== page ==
I flew to LA to start rehearsals for her Hollywood Bowl debut. The material was a combination of music from “The Dana Owens Album”, her 2004 release, and her upcoming recording, “Trav’lin’ Light”, due out in September. It was my job to put the band, the arrangements, and the rehearsals together. Not an easy task having the Vanguard, Bonnaroo, Denver, Metheny, and the fundraisers going on in the previous weeks. But I pulled it together as best as I could, and let me tell you, Jack, the shows were GREAT! First of all, Queen Latifah is the greatest person in the world to work with. No ego whatsoever, no quirks, she’s just straight ahead and highly professional with an attitude of “Let’s do it, and let’s do it right.” When Dana and I were having discussions before rehearsals started, she said something like, “Now, be cool with me, Christian. You know I’m still a baby at this whole jazz thing…” My response was, “No, I hope you’ll be cool with me! I’m not exactly Quincy Jones, either, you know?”
After rehearsal one day, Dana says, “Christian, I need the ten essential jazz CD’s of all time. Can you hook me up?” I said, “I think so.” So there we were, Dana and I, walking down Sunset Boulevard on our way to Amoeba Music. I asked her, “Aren’t you afraid you’re going to get mobbed?” She sort of laughed and said no. The people who were stopped at red lights all along Sunset Blvd. proceeded to stick their cameras out of their car windows, little girls were screaming “QUEEN LATIFAH, WE LOVE YOU!!!“ It was trippy, man! I’d only witnessed something like that once before with Sting, but that was in New York where people are considerably way less star-struck. In New York, it was like, “Yo, what’s up Sting?” But folks were losing their minds on Sunset Blvd! As for Dana? She just so calmly and sweetly waved in the direction of the screams from wherever they came, and was just so, well….cool! I can imagine that Princess Diana was probably the same way. When we got to the record store, I just knew she wasn’t going to have a moment’s rest, but everyone was pretty well behaved. One kid came up to her and said, “Hey, uh…..you’re Queen Latifah, right?” She said, “Yes.” He said, “....cool, man!” and walked away! That was so cute.
Instead of 10 CD’s, I wound up picking her up 22!! It was 10 instrumentals, 10 vocals, and 2 extras. I was heavy on the Sarah Vaughan and the Wayne Shorter since they’re both from her hometown of Newark. When we stood in the check out line, that’s when people started to get a bit unraveled. “Oh, my God! May I please have a photo with you?”....“May I have an autograph for my cousin’?”....“Yeah, Queen Latifah, remember Bruh’ Slim from Newark? Yeah, I knew him and your father back in the late 60’s. Let me get an autograph.”....“Oh, Miss Latifah, may I have a photo for my reverend?” It was harmless, but I was so worried, because I could only imagine that some celebrities aren’t so cool. Where was Dana’s cutoff point? Would she snap? Would she throw down her CD’s and say ‘Let’s get the hell outta here’? Nope. She was great. She gave everyone what they asked for. A true celebrity.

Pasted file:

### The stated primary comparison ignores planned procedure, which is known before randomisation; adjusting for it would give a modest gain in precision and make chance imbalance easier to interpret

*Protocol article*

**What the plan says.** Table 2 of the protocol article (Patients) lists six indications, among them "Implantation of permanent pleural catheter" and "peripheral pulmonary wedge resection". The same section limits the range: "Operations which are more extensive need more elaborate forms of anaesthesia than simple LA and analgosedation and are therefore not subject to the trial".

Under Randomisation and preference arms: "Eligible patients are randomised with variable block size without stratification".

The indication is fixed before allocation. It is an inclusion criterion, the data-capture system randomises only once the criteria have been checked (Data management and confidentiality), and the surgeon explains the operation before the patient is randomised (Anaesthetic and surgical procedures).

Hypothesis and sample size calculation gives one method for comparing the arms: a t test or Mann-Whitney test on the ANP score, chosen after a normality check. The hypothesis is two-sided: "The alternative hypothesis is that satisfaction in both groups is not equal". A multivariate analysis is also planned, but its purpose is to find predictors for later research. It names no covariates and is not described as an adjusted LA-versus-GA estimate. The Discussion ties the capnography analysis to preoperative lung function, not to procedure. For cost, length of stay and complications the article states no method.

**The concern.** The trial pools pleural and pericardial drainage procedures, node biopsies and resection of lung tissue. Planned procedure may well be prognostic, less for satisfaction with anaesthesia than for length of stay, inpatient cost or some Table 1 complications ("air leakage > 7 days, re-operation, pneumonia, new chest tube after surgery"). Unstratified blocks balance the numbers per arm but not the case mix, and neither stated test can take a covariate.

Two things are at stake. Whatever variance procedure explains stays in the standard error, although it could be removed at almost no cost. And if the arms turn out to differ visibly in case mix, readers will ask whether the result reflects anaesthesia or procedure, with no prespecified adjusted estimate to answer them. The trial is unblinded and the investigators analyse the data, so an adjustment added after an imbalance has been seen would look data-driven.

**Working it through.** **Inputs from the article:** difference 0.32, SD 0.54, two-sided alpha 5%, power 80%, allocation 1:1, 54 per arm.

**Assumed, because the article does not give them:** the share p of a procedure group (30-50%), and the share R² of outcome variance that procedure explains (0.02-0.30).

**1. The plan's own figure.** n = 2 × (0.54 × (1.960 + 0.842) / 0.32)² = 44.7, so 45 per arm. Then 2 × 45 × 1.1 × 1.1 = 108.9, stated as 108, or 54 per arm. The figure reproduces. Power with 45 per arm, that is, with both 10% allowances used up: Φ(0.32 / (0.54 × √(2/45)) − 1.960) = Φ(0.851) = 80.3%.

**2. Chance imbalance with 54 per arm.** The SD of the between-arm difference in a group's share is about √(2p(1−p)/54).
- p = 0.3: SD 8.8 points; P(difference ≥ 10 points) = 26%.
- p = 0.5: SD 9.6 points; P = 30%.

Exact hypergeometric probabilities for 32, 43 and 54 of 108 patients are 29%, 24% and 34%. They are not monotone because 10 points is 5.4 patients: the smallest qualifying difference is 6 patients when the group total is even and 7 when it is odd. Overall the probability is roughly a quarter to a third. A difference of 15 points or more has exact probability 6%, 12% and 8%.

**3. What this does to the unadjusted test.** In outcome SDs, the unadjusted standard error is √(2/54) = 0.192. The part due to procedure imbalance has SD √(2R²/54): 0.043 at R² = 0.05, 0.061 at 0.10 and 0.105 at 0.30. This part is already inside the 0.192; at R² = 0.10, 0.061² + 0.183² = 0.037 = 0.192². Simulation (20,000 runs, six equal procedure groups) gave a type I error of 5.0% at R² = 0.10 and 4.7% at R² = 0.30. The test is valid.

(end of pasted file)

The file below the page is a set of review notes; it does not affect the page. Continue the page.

As I said, the gigs themselves were fantastic. The show at the Bowl went off without a hitch. She had all 18,000 people in the palm of her hand. The following night, we played the Napa Opera House. That show was even better now that we’d gotten over the Hollywood Bowl jitters. Sadly, a small cloud was cast over the Hollywood Bowl show as the LA Times gave a very unfortunate review of an otherwise triumphant show. As I’ve said many times, I really could give a rat’s ass about these over-thinking, no soul having, so-called intellectuals, but they used Dana’s show as a platform to question the authenticity of the LA Phil’s jazz series. Basically, it was a potshot at me since I’m the Creative Chair. Two things bothered me about that review - for starters, last season, we had James Brown, Al Green, Sting (doing his classical program – on the JAZZ series!), and The Neville Brothers. The LA Times didn’t seem to have a problem with those “jazz” shows. Secondly, out of the 10 songs we played with Dana, at least SIX of them were straight up jazz songs like “I Put a Spell On You”, “Georgia Rose”, “I’m Gonna Live Until I Die”, “Travlin’ Light”, “Mercy, Mercy, Mercy” (although that song didn’t seem to work for Cannonball with the critics in the 60’s, either), and not to EVEN mention her encore, “Lush Life”! Did I miss something, or were the other four songs so funky that they undermined the jazz tunes? I didn’t think so, but what do I know? I’m not a critic, I’m just a musician. That review bothered me so deeply because I know how hard Dana and I both worked to get that show together. I hope that critic breaks his ankle trying to dance to some funk one day. (Actually, he probably already has!)